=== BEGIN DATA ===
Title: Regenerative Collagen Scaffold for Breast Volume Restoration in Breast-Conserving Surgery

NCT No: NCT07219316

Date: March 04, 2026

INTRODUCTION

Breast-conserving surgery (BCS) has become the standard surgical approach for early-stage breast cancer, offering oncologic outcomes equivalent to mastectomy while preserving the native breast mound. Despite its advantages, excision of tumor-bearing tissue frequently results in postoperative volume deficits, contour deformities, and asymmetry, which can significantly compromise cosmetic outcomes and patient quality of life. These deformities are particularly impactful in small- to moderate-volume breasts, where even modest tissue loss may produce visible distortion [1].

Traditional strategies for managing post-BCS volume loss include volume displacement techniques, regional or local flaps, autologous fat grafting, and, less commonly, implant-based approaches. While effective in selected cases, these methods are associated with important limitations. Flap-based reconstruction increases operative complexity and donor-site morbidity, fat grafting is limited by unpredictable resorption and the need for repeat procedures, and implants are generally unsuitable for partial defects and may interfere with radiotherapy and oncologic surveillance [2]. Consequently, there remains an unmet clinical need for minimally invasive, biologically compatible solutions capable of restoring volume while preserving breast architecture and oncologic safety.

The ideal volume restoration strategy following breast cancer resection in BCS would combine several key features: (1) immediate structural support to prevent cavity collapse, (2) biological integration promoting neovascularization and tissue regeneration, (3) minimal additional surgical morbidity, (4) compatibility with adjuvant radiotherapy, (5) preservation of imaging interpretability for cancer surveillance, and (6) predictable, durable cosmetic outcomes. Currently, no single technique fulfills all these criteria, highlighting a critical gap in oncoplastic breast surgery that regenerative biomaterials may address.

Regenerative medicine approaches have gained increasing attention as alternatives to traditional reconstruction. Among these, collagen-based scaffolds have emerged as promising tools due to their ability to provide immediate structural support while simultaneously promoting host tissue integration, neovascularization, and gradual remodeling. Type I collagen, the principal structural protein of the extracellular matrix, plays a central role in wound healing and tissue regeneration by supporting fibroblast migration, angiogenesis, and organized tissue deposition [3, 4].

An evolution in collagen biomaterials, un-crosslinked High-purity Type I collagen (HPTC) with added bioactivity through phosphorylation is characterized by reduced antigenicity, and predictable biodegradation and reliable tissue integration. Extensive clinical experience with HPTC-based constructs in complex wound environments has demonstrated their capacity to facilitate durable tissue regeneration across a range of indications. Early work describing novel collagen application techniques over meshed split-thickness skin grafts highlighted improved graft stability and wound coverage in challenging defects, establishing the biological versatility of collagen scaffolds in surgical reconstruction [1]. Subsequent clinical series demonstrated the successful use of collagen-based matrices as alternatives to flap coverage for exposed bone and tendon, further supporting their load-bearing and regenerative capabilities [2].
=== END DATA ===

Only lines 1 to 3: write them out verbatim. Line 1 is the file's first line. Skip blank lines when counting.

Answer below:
Title: Regenerative Collagen Scaffold for Breast Volume Restoration in Breast-Conserving Surgery

NCT No: NCT07219316

Date: March 04, 2026